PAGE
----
Museum, Honors for ‘chinese Schindler’ Shine Light on Shanghai’s Jewish Past

Uri Gutman had more than parades and picnics in mind a couple of years ago when the Israeli government allotted funds to its Shanghai consul general for an Israel Independence Day reception.

Gutman wanted to make a bigger impact with a service project in the community.

So he devised a three-step plan to give back to elderly residents of the Hongkou neighborhood, the area made into a “stateless refugees” ghetto during the Japanese occupation during World War II and home to more than 20,000 European Jews fleeing the Nazis.

While the world’s eyes are trained on Beijing for the Summer Olympics, which start Friday, Shanghai’s Jewish history has been spotlighted recently as well.

Many of the refugees reached Shanghai through the heroic efforts of Ho Fengshan, a Chinese diplomat in Vienna who issued thousands of visas to Austrian Jews. Ho was honored with a special tribute in June.

He came to be known as the “Chinese Schindler,” in reference to the German industrialist who saved Jews. Oskar Schindler’s life became the story of an Academy Award-winning film, “Schindler’s List,” by Steven Spielberg.

The consulate and 27 Israeli companies joined to raise approximately $87,000 for Gutman’s project detailing Shanghai’s Jewish past.

The first step was completed in June, a renovation of the Hongkou Elders’ Activity Center in Huoshan Park, around the corner from the site of the former Ohel Moshe synagogue, now the Shanghai Jewish Refugees Museum.

The funds also were used to set up a database, to be housed at the refugees museum, of names and addresses of Shanghai’s Jewish residents. Gutman wants the database to be interactive and eventually include multimedia and information on the whereabouts of descendants.

“Here, after the war, Jews spread all over and there is nothing left, no community, no archives,” Gutman lamented.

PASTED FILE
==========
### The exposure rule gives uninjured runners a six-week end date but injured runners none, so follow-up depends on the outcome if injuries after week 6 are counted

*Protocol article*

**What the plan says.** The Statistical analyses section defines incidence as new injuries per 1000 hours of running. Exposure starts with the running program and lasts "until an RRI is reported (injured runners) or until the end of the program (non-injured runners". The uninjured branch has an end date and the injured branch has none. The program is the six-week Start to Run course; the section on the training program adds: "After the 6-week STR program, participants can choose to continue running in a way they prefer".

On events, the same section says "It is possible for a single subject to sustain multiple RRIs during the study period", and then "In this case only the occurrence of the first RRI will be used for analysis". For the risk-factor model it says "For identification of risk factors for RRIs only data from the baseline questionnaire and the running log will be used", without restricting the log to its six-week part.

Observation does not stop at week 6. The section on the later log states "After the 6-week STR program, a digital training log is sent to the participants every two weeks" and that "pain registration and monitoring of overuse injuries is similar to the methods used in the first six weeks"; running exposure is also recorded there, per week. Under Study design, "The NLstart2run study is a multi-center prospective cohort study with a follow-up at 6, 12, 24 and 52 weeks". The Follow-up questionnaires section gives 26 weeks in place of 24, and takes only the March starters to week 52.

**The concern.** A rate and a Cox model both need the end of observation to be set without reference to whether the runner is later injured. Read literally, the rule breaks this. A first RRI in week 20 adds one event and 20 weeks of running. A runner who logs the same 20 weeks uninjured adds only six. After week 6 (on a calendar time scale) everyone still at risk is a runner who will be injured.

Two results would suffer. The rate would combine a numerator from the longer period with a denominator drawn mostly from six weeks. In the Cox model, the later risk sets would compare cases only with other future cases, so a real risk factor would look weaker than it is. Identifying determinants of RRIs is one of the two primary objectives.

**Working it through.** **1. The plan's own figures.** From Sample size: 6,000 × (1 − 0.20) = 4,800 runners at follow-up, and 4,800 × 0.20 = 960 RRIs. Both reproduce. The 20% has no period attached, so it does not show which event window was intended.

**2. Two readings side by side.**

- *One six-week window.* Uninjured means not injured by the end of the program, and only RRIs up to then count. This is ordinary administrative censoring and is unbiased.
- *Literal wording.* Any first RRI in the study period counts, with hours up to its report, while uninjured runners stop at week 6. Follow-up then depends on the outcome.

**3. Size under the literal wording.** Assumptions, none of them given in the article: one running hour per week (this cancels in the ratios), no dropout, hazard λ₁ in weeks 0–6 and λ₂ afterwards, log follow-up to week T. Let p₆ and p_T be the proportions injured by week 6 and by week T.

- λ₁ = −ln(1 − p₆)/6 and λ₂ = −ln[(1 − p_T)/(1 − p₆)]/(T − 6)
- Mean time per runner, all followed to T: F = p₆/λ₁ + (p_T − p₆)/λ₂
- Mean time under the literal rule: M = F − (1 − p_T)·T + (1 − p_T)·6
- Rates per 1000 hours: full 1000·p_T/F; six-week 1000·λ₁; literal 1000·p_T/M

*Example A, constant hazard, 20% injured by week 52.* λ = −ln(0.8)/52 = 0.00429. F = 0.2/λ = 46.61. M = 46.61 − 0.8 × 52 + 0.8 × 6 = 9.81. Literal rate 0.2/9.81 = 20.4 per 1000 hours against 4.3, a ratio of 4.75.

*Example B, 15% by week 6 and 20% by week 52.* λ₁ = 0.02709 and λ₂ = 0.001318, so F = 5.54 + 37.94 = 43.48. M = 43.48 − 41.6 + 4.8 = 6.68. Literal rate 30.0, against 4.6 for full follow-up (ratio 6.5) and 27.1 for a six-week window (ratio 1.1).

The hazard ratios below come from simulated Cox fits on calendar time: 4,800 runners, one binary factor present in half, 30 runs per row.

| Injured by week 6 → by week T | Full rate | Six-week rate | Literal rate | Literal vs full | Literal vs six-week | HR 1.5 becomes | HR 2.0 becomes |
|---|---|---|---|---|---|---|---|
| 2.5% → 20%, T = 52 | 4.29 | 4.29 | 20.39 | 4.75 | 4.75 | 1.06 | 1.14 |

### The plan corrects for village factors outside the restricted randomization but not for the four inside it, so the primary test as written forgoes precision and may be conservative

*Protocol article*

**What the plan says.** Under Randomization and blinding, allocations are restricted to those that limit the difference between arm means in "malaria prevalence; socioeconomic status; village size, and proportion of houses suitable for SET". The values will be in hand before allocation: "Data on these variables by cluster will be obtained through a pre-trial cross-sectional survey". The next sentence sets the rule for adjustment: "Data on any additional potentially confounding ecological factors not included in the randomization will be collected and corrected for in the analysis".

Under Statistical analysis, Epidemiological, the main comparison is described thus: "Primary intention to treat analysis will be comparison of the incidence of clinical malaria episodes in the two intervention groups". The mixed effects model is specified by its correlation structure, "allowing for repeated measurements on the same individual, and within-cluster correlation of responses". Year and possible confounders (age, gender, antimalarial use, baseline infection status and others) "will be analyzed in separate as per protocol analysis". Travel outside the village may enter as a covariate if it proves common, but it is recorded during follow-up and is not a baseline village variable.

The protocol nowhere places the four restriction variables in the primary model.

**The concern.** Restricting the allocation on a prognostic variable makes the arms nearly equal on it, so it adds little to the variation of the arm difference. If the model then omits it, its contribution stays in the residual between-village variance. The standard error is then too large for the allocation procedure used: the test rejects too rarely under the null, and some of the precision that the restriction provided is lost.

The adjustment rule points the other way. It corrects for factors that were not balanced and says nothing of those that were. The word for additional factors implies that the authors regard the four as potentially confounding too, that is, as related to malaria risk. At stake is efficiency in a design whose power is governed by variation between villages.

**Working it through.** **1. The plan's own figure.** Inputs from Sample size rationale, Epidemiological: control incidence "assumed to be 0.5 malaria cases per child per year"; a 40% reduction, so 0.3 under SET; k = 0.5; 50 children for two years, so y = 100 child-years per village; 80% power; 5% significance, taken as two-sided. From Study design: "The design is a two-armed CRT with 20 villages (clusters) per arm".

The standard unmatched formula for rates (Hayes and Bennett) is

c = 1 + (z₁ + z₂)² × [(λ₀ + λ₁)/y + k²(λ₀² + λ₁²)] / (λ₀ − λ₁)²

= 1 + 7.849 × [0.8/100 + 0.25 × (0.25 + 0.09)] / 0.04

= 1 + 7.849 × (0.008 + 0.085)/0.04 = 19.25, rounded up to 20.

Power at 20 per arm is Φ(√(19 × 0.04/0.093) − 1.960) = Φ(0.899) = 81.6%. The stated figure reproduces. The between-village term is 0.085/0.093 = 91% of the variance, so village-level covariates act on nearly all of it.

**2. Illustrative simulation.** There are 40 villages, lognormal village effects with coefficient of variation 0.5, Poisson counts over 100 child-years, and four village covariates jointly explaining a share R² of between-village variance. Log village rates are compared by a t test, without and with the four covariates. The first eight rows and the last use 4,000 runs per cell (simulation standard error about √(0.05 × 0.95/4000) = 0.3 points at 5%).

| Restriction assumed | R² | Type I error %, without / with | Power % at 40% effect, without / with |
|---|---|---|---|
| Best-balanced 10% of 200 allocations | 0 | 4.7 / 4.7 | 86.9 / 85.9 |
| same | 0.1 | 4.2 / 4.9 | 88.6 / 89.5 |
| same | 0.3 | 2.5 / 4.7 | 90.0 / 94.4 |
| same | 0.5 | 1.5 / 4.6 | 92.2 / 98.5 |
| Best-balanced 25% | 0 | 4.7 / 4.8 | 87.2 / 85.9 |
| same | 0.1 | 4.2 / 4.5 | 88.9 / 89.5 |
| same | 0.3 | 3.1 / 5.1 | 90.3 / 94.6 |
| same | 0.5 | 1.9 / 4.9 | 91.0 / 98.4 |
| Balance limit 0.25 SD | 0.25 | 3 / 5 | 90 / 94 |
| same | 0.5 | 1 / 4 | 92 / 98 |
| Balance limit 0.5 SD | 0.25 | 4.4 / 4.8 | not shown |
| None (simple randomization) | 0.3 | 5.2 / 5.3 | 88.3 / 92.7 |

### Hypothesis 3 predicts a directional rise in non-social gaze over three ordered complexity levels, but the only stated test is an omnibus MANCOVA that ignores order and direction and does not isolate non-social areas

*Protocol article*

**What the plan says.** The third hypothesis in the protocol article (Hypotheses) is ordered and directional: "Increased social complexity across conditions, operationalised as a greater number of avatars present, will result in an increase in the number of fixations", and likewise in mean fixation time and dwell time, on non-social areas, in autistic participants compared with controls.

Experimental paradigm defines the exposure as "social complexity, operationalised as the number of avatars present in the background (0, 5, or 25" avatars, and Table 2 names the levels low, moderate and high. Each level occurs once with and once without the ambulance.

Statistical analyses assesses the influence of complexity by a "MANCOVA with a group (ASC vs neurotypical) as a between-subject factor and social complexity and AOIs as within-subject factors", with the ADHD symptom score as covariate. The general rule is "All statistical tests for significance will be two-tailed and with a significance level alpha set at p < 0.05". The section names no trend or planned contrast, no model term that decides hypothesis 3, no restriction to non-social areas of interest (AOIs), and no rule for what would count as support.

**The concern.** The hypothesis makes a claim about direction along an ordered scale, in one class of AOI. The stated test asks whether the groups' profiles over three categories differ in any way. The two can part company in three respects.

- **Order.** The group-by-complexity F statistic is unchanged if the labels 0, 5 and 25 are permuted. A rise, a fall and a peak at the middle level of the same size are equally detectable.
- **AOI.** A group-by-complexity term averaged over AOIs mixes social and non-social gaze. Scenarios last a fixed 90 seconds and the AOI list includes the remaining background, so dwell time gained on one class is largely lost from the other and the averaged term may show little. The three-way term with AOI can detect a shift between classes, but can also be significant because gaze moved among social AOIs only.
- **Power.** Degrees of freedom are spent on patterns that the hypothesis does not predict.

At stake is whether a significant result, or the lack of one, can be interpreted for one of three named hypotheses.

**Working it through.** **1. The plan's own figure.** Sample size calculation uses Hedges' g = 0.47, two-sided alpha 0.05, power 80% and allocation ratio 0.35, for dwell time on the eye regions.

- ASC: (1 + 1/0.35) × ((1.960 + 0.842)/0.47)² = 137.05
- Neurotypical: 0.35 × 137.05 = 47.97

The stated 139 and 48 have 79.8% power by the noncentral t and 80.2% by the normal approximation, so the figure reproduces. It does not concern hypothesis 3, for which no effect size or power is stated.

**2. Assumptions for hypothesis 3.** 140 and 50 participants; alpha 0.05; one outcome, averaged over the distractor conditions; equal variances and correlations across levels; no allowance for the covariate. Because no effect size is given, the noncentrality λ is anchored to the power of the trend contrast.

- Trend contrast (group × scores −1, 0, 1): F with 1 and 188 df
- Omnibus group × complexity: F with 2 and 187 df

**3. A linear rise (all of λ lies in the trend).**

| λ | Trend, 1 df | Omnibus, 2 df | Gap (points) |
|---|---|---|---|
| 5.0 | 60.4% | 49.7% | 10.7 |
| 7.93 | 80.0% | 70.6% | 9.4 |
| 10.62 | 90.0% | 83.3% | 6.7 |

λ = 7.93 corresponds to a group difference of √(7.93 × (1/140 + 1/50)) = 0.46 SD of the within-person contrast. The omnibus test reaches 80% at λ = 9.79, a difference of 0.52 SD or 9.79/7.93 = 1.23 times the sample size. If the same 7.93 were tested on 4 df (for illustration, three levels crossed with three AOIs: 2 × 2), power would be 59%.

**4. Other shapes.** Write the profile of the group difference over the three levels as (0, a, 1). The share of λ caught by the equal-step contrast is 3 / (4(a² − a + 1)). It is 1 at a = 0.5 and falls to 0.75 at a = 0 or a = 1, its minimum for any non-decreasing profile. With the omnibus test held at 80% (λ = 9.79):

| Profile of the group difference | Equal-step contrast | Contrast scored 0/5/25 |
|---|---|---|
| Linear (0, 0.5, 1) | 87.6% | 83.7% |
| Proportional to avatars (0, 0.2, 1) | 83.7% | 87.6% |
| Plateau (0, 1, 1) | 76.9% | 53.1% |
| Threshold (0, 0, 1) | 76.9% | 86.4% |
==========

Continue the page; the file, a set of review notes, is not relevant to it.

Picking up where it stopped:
Also at the museum in June, the U.S. Commission for the Preservation of America’s Heritage Abroad honored Ho, dedicating a marker in English, Chinese and Hebrew. In cooperation with the Shanghai Academy of Social Sciences, the commission also opened a photo exhibition about Ho’s life and work.

After Austria’s annexation by Germany and Kristallnacht in 1938, many of its 185,000 Jews, most of whom lived in Vienna, needed safe passage out of Europe. Acquiring the necessary documentation proved especially difficult after the 1938 Evian Conference at which 32 countries, including the United States, made it clear they would not stand up to the Nazis.

As the consul general in Vienna from 1938 to 1940, Ho at his own peril sometimes issued as many as 900 visas a month to Jews trying to escape Nazi rule.

Ho’s daughter, Manli, was on hand for the ceremony along with American, Chinese and Israeli officials.

She recalled that one visa recipient, Eric Goldstaub, visited 50 foreign consulates in Vienna before obtaining from her father 20 Chinese visas for himself and his family.

“On Kristallnacht, both Goldstaub and his father were arrested and imprisoned, but with the Chinese visas as proof of emigration, they were released within days and embarked on their journey to China,” Manli wrote in the event’s program.

Not all of the Chinese visa holders from Austria, Europe’s third largest Jewish community, went to China. But those who did entered predominantly in Shanghai, where the open ports enabled them to immigrate with minimal hassle.

Other recipients of Ho’s life-saving visas included those arrested and sent to the Nazi concentration camps Dachau and Buchenwald.

His work was motivated by humanitarian reasons.

“I thought it only natural to feel compassion and to want to help,” Ho once wrote.

Ho acted in defiance of direct orders to desist from his superior, the Chinese ambassador in Berlin, and incurred a subsequent demerit from his own government.

In early 1939, the Nazis confiscated the Chinese consulate building in Vienna, but Ho continued his efforts issuing visas from a smaller facility for which he paid all the expenses himself.

Ho continued his diplomatic career after leaving Vienna in 1940 and moved to San Francisco following his retirement in 1973. In 1990, he published a memoir, “40 Years of My Diplomatic Life.”

His heroism in Vienna mostly went unrecognized during his lifetime. The Republic of China ignored his legacy for many years because he was a member of the KMT Nationalist Party. Meanwhile, he was denied his pension by the nationalist government in Taiwan because he was accused of embezzling a small sum of money.

The accolades would come after his death in 1997. In 2001 he was named “Righteous Among the Nations” by the Yad Vashem Holocaust museum in Jerusalem. In June, the U.S. Senate passed a resolution honoring Ho.

At the Shanghai ceremony, Martin Gold, a member of the U.S. preservation commission, praised Ho by pointing out that 70 years ago most nations, “including my nation, rebuffed the Jews.”

Gold noted that all the Jewish recipients of Chinese visas lived, with many eventually settling in America.

“Dr. Ho’s life was itself a bridge between China and America,” he said in his speech. “No relationship in the world is more important.”

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